Menu JTA Search

World Jewry Prays for Jews in Russia on Yom Kippur During Services

Special prayers for the welfare of Soviet Jewry were incorporated in Yom Kippur services throughout the United States and Canada as well as in other countries, according to reports received here by the Jewish Telegraphic Agency.

Congregations in the United States are using the special prayer for Soviet Jews prepared and distributed by the Synagogue Council of America to its Orthodox, Conservative and Reform affiliates. In Canada, rabbis used the text prepared for the National Day of Prayer for Soviet Jews held earlier this year under auspices of the all-Canadian Rabbinic Conference.

A similar special prayer for Soviet Jews was recited in synagogues throughout Britain during the services. The prayer was distributed through the office of Chief Rabbi Israel Brodie.

In a proclamation issued in connection with the call for prayers for Soviet Jewry, the Synagogue Council declared that “we cannot be silent while Soviet Jewry is threatened with ultimate extinction through the repression of religious freedom and of the opportunity for communal cultural activities.”

The statement was issued by the SCA in behalf of the Rabbinical Council of America, the Rabbinical Assembly of America, the Central Conference of American Rabbis, the United Synagogue of America, the Union of Orthodox Jewish Congregations of America, and the Union of American Hebrew Congregations.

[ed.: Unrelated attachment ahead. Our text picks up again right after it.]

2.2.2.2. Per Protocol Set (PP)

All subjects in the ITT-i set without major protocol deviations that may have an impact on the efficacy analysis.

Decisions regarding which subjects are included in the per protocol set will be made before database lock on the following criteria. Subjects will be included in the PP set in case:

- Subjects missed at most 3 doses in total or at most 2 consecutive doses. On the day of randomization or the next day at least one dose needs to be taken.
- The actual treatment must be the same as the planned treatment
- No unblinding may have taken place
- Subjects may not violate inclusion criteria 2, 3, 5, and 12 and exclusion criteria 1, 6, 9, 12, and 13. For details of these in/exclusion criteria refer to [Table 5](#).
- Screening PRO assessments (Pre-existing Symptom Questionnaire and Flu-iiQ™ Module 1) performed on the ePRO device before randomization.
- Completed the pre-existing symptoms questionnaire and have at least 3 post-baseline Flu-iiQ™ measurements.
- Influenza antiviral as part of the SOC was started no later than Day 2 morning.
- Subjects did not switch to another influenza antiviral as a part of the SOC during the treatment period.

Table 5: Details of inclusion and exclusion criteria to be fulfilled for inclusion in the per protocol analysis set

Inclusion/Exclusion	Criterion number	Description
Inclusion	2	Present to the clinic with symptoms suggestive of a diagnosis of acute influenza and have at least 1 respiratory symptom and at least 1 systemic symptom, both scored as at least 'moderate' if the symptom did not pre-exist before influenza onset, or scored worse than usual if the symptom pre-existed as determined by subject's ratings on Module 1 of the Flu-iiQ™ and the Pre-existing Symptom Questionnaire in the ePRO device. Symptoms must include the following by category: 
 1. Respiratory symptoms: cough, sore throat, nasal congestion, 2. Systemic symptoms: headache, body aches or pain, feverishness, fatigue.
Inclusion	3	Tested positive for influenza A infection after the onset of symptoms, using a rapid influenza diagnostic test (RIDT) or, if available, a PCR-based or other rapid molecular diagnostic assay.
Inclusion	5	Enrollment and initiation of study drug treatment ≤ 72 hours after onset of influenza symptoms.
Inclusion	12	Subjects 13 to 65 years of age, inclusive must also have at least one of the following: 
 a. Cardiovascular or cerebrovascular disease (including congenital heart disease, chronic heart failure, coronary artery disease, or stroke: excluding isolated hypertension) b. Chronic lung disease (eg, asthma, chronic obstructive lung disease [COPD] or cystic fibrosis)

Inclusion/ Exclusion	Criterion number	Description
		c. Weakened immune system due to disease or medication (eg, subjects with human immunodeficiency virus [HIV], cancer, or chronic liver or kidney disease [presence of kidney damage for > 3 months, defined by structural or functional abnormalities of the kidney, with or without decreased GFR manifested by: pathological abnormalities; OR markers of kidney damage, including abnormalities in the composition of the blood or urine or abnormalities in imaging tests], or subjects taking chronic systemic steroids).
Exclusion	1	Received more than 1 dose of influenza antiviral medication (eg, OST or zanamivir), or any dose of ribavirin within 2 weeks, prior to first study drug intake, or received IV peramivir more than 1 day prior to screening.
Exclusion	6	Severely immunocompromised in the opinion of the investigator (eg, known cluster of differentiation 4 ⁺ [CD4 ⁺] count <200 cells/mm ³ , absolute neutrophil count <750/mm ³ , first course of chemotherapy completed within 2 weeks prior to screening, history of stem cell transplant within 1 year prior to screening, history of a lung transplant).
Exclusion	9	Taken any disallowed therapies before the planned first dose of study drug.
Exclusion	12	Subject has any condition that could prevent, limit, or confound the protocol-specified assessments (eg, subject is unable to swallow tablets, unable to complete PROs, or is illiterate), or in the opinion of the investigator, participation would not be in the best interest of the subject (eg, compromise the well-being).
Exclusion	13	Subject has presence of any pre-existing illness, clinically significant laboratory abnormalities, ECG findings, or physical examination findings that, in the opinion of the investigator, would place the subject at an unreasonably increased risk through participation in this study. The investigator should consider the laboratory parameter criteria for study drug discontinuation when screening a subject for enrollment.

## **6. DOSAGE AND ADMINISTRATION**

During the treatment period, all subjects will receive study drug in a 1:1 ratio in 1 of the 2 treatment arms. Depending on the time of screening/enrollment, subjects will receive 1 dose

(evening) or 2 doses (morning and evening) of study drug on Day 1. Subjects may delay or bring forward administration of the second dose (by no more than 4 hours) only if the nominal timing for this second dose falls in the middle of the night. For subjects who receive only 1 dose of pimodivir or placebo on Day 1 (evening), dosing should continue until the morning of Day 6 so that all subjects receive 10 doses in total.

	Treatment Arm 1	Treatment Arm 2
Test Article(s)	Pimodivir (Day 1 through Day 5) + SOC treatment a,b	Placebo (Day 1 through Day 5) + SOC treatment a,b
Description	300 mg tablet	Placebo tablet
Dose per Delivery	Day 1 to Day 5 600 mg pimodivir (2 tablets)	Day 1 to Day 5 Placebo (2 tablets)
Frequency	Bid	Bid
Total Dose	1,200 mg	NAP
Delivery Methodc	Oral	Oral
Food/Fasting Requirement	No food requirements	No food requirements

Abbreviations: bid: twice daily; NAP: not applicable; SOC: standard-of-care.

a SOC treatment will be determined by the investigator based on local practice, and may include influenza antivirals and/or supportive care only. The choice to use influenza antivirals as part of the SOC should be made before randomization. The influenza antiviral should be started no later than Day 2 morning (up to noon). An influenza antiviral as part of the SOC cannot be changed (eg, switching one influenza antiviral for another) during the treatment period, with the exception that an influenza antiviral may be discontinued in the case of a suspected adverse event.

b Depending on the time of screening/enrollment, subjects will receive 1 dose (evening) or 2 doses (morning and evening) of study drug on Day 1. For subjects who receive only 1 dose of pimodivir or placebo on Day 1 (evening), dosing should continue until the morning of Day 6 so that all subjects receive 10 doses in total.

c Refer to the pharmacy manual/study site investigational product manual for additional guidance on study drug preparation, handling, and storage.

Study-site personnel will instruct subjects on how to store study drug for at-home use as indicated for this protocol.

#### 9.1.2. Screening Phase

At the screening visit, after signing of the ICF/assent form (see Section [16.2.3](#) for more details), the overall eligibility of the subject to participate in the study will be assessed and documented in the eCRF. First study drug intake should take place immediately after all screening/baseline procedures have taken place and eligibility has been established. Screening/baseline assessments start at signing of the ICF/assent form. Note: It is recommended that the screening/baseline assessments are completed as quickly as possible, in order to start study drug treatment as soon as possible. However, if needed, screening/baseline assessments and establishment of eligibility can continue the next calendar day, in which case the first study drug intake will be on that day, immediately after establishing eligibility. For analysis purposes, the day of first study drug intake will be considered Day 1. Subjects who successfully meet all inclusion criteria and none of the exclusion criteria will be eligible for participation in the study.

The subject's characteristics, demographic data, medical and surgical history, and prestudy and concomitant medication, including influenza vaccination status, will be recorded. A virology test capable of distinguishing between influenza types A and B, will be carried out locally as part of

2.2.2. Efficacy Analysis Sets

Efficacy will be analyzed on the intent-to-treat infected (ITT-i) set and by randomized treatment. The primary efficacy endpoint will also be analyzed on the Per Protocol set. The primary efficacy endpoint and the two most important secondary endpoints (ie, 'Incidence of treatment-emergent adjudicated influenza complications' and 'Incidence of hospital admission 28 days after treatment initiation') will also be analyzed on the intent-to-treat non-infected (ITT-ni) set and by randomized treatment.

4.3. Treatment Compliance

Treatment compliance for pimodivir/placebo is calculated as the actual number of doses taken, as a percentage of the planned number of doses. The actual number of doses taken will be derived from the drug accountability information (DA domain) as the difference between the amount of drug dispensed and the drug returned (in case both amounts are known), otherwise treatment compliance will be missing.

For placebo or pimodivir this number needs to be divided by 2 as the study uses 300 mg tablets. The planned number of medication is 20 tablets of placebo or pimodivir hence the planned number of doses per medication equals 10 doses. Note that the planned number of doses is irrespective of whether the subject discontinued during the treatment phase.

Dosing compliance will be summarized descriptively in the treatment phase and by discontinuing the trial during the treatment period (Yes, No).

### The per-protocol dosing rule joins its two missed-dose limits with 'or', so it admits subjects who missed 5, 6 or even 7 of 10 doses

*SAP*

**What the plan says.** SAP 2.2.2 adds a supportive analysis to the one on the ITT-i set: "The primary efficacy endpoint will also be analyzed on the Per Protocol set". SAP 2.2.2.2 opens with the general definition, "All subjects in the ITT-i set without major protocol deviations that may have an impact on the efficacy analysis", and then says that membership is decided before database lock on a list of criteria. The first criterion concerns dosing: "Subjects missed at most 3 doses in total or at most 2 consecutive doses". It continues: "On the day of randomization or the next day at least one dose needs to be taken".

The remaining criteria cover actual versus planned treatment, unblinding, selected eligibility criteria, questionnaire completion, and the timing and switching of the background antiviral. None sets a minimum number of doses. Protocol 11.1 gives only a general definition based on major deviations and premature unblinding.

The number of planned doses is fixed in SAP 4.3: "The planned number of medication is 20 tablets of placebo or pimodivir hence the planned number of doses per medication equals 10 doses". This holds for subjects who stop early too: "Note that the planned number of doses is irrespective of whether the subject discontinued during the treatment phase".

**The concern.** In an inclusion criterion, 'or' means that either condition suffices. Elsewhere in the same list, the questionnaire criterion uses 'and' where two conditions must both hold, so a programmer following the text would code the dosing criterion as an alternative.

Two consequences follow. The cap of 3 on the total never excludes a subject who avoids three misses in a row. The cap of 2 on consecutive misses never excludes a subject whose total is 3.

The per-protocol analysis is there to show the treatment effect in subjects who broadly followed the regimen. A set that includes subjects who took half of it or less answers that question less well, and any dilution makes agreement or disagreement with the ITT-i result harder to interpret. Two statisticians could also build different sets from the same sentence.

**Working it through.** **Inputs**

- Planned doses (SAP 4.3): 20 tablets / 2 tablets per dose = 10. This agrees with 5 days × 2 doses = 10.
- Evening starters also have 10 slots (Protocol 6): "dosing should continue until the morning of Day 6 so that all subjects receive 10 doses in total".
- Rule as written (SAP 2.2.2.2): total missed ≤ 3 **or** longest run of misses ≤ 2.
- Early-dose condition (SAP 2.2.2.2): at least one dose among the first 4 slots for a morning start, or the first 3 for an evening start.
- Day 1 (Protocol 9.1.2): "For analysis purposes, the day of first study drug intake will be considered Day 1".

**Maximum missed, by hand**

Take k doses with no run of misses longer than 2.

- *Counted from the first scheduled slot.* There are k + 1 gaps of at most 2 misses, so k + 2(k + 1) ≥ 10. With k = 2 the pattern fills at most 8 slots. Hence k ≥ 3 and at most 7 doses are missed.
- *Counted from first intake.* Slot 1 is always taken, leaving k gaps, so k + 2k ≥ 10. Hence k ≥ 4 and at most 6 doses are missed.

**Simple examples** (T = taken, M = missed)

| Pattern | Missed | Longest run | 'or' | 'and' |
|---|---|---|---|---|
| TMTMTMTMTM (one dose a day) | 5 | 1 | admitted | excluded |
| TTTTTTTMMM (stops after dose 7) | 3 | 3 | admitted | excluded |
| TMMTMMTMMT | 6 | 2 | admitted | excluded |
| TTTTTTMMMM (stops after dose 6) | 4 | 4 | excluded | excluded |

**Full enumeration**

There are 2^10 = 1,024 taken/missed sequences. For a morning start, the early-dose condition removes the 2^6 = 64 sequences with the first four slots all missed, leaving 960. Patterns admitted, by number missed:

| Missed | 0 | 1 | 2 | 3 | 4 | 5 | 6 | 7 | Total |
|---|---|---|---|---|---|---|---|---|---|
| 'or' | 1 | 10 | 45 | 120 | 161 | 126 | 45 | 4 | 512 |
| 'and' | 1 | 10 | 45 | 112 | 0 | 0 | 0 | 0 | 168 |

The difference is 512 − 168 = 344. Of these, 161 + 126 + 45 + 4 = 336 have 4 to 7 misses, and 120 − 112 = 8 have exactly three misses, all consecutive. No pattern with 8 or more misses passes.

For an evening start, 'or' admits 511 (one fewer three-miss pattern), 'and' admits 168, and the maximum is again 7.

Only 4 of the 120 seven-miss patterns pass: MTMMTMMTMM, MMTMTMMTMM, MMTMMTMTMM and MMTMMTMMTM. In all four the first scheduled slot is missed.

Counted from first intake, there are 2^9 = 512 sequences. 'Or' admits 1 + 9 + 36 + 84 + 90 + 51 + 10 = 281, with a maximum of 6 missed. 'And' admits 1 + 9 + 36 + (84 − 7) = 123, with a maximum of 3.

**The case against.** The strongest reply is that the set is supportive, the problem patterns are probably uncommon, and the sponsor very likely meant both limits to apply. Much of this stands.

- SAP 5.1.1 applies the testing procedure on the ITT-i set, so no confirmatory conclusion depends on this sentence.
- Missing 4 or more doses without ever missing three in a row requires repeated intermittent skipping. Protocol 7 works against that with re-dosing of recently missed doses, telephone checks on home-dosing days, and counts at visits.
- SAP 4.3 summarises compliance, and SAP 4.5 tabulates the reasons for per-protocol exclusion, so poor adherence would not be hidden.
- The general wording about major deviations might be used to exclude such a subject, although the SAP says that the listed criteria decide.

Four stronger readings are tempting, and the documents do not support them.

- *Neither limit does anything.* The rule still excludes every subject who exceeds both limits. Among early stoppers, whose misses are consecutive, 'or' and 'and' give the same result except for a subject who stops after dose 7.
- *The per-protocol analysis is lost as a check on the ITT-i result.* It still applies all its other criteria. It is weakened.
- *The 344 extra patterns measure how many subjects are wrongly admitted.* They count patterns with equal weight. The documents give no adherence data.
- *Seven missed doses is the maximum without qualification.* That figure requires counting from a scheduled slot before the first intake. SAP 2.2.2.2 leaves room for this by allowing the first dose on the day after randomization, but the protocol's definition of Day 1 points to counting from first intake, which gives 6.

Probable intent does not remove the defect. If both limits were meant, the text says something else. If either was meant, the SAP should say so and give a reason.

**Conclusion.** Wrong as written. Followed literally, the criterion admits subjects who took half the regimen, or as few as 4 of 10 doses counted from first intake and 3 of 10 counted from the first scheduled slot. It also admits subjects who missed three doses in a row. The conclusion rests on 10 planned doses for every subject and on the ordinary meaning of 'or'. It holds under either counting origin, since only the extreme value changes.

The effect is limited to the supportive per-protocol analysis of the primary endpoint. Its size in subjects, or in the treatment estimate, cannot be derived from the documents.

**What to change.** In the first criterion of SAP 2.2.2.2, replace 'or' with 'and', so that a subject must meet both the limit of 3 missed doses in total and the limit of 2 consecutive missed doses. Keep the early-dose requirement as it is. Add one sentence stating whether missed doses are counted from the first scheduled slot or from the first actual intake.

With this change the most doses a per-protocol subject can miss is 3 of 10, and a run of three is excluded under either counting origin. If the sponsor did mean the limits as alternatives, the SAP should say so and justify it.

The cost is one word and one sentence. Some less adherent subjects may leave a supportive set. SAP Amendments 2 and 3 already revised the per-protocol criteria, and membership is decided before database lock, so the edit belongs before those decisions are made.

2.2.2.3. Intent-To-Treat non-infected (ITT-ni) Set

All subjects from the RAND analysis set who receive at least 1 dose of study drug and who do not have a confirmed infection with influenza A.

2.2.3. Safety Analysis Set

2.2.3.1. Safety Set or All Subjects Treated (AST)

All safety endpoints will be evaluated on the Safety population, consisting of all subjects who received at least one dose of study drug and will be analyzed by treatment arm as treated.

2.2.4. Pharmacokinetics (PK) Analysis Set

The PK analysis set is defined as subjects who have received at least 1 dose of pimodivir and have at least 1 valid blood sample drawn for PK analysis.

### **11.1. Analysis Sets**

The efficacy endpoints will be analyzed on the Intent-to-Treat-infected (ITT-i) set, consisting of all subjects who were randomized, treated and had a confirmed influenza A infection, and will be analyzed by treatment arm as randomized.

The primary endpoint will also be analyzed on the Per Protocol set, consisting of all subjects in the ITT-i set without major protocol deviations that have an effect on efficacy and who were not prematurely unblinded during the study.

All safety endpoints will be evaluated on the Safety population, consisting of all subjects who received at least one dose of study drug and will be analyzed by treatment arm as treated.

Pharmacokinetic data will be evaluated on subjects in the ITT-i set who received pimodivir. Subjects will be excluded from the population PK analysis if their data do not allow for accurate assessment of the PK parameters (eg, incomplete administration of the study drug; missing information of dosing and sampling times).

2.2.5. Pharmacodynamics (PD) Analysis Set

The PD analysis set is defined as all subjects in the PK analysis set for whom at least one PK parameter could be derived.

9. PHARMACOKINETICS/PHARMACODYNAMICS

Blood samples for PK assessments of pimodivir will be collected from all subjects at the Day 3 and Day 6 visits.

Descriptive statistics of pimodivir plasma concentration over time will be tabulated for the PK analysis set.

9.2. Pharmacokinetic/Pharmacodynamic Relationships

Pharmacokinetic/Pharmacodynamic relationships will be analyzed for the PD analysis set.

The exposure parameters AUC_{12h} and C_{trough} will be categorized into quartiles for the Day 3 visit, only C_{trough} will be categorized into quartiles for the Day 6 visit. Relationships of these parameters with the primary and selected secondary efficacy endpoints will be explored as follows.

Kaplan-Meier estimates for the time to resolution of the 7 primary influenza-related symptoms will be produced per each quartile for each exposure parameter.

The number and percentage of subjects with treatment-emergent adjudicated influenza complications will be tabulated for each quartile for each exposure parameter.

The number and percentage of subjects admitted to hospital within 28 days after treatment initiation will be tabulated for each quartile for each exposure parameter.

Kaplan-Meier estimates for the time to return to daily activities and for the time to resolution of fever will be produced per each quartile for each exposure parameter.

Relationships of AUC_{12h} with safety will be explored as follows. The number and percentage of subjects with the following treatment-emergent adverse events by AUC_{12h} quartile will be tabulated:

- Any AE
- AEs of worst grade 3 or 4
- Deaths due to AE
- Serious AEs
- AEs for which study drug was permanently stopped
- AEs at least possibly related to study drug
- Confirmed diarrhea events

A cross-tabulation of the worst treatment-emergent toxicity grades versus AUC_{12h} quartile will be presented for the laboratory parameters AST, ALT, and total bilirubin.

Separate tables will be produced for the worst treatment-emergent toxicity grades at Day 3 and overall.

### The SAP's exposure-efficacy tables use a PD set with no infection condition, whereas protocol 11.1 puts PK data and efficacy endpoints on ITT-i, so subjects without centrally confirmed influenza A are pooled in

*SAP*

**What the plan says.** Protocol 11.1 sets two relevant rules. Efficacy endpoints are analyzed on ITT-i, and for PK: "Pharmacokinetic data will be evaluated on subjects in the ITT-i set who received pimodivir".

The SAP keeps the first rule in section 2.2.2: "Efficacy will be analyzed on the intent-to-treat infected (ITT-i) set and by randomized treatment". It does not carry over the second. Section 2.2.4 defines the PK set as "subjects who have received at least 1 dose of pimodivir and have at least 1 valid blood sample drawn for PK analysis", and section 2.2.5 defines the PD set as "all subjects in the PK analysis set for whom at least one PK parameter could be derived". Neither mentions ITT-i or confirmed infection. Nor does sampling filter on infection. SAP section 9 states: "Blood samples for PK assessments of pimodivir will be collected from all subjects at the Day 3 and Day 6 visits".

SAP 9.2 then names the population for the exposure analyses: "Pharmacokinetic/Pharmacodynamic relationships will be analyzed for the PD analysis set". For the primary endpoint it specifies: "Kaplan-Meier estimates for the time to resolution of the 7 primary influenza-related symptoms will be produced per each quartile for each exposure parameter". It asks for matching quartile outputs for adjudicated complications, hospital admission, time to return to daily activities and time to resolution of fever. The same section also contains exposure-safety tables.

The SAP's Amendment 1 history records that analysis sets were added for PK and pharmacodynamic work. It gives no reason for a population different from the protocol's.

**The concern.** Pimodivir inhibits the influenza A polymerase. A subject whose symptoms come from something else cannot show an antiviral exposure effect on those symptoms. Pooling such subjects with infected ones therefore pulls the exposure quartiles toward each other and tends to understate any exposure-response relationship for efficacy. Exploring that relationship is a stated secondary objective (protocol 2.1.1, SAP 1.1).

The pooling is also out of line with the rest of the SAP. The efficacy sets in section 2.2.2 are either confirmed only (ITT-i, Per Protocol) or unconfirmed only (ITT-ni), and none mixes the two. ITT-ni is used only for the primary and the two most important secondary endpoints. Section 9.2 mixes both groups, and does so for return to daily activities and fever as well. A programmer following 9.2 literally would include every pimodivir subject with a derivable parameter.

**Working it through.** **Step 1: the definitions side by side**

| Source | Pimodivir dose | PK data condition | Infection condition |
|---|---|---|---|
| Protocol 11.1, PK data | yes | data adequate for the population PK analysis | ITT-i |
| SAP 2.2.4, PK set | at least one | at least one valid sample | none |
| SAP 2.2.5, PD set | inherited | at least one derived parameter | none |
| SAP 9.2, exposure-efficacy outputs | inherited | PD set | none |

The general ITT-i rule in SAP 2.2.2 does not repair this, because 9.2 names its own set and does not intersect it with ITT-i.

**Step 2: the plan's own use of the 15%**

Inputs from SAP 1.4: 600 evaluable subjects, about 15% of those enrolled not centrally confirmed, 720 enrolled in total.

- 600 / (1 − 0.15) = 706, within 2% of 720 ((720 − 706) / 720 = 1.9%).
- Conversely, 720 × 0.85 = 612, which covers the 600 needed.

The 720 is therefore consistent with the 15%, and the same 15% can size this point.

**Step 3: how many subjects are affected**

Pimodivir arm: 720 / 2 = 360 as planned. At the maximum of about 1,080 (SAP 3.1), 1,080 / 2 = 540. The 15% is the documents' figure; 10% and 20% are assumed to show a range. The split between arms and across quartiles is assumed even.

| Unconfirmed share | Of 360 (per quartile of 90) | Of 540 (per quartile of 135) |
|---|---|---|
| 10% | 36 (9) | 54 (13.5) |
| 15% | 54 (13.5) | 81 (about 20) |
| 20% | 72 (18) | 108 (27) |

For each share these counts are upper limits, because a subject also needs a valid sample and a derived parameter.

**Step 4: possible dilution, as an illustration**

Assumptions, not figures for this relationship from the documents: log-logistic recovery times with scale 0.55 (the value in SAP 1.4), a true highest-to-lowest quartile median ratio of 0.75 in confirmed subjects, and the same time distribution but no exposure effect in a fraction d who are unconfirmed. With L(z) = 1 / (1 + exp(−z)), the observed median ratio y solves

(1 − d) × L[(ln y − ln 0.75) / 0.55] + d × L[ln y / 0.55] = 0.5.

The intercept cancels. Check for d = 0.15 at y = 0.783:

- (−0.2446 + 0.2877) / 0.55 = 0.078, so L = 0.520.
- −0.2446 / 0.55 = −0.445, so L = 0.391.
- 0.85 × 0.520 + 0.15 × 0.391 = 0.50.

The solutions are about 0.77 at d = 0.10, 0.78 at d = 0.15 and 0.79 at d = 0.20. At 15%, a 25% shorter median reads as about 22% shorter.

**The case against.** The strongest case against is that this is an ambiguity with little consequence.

RADIO LIBERTY BROADCASTING YOM KIPPUR PROGRAM TO RUSSIA

Radio Liberty announced that its programming for Yom Kippur and Succoth had been prepared to attract the interest of the average Soviet citizen as well as the 3,000,000 Jews in Russia. Some of the traditional songs are being broadcast in Yiddish and the narration is in Russian. The programs include a Russian summary of the Hebrew prayers and the Yiddish songs.

“The special Holy Day programs are being broadcast in Russian by the privately sponsored radio station to convey to millions of Soviet citizens an idea of the history of the Jewish faith and its message of brotherhood and spiritual freedom. The programs also intend to bring a message of hope to Jewish listeners in the Soviet Union and to enable them to join with Jews throughout the rest of the world in listening to the sound of the Shofar, the chanting of Kol Nidre and other High Holy Day prayers,” a spokesman said.

In Bethesda, Maryland, a newly formed Jewish congregation held its Yom Kippur Eve services in temporary facilities in St. Luke’s Episcopal Church. The 30-family congregation was offered the church facilities for all of its High Holy Day services, as well as for its Saturday kindergarten school and mid-week programs for Bar and Nat Mitzvah candidates.

NEXT STORY